What is the purpose of this Policy?
On May 19, 2020, the U.S. Department of Education (the “Department”) issued a Final Rule governing the Title IX Grievance Process, effective August 14, 2020. The Final Rule requires that all colleges and universities hold a live hearing before making any determination regarding responsibility for covered reports of Title IX sexual harassment,1 including sexual violence. This hearing must provide for live cross-examination by the parties’ Advisors.
However, under § 106.45(b)(9) of the Final Rule, colleges and universities may offer and facilitate informal resolution processes, as long as each party voluntarily agrees to the process through an informed, written consent. This option is a change from long-standing Departmental guidance discouraging the use of informal procedures to address sexual harassment and prohibiting the use of mediation to address sexual assault. In the Preamble to the Final Rule, the Department states that it views informal resolutions as a way to resolve sexual harassment allegations in a less adversarial manner than the investigation and adjudication procedures that comprise the § 106.45 Grievance Process.
No college or university is required to adopt an informal procedure for addressing Title IX-covered sexual assault, nor is there any obligation to create or put in place such a policy by the August 14, 2020 implementation date.
For the purposes of this policy defined terms are set forth in the Title IX Grievance Policy.
Elements of an Informal Resolution Process
Procedures for Entering and Exiting Informal Resolution Process
Parties who do not wish to proceed with an investigation and live hearing and instead seek Rockland Community College (the “College”) assistance to resolve allegations of Title IX-covered misconduct may elect to enter the informal resolution process. Generally speaking, these resolution options are less time intensive than an investigation and live hearing, while still affording students an opportunity to actively participate in a process led by the College for resolution of their complaints.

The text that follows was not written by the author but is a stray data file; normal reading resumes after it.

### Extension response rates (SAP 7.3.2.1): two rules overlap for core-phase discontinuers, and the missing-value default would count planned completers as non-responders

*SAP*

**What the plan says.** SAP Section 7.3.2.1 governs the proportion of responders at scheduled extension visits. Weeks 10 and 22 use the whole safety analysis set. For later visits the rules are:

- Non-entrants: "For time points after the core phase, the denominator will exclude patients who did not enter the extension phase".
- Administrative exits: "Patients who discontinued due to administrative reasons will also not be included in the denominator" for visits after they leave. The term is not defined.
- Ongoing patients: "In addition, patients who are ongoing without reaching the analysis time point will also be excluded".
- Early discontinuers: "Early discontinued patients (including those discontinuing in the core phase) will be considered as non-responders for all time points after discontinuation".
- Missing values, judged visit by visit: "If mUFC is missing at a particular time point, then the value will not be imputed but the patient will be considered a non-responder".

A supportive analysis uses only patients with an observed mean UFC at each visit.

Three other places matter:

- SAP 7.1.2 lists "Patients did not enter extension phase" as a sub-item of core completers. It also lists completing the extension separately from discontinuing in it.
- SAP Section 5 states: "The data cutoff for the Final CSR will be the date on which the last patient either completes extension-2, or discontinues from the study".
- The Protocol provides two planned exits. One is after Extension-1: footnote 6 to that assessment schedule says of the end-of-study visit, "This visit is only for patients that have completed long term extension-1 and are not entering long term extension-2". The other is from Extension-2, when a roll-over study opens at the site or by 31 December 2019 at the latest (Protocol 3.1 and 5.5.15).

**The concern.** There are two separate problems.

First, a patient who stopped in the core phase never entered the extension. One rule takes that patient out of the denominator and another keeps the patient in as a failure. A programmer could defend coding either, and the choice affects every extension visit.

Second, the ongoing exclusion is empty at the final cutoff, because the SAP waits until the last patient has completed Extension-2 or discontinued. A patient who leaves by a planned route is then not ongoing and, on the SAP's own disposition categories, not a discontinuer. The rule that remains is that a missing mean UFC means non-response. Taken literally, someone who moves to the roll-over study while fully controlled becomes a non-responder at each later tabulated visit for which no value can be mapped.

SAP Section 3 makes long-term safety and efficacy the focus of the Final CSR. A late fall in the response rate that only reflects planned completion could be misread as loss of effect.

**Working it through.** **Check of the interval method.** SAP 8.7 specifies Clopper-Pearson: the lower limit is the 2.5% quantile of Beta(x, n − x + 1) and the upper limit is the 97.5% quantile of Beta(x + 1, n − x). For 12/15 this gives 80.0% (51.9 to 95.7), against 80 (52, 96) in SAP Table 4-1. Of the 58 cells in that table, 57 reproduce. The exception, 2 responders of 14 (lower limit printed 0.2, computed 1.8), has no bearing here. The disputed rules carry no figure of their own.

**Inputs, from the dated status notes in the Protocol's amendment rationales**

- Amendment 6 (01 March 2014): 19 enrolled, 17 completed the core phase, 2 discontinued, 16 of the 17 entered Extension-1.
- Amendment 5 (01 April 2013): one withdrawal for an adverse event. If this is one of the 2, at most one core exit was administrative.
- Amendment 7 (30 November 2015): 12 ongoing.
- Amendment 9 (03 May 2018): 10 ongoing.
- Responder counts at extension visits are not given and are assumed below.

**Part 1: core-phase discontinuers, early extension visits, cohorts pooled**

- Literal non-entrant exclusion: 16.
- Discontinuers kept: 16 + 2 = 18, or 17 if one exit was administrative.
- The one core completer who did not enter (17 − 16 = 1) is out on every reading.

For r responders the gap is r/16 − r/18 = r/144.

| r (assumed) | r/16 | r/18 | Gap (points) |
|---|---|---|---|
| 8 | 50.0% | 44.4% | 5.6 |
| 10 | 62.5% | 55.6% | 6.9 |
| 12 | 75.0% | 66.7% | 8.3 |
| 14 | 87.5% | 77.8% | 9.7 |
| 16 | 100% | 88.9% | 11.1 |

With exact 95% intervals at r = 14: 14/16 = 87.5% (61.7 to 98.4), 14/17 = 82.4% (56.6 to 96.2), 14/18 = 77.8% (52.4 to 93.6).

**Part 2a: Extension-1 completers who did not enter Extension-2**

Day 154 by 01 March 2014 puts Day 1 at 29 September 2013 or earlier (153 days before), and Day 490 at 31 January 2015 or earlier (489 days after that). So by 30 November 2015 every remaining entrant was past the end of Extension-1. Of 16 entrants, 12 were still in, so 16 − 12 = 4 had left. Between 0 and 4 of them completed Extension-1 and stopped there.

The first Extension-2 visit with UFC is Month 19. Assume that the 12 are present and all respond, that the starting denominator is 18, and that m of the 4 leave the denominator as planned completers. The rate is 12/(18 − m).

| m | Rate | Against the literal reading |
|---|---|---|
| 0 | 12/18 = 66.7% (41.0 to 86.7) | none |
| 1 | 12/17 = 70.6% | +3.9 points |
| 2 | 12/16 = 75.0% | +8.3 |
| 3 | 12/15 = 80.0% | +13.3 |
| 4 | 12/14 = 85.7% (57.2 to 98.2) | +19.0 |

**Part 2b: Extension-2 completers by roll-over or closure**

Determination to Approve Entry into Informal Resolution Process
Even where the Parties agree to submit a matter to informal resolution, the Title IX Coordinator may not approve the decision to move the matter to the informal resolution process and may determine that informal resolution is not appropriate under the circumstances.
Factors that the Title IX Coordinator may weigh in considering the appropriateness of the informal resolution process include, but are not limited to, the gravity of the allegations, whether there is an ongoing threat of harm or safety to the campus, whether the Respondent is a repeat offender, and whether the parties are participating in good faith. This determination is not subject to appeal.
Informal resolution processes may never be applied where the allegations include Sexual Assault: penetration 2 or the equivalent.
Informal resolution is only permitted to address allegations of student-on-student sexual harassment and is never allowed as an option to resolve allegations that an employee sexually harassed a student. See 85 Fed. Reg. 30026, 30054 (May 19, 2020).
At any time after the commencement of the informal resolution process, the Title IX Coordinator or other designated official may determine that the informal resolution process is not an appropriate method for resolving the matter and may require that the matter be resolved through the formal process. This determination is not subject to appeal.
Role of the Facilitator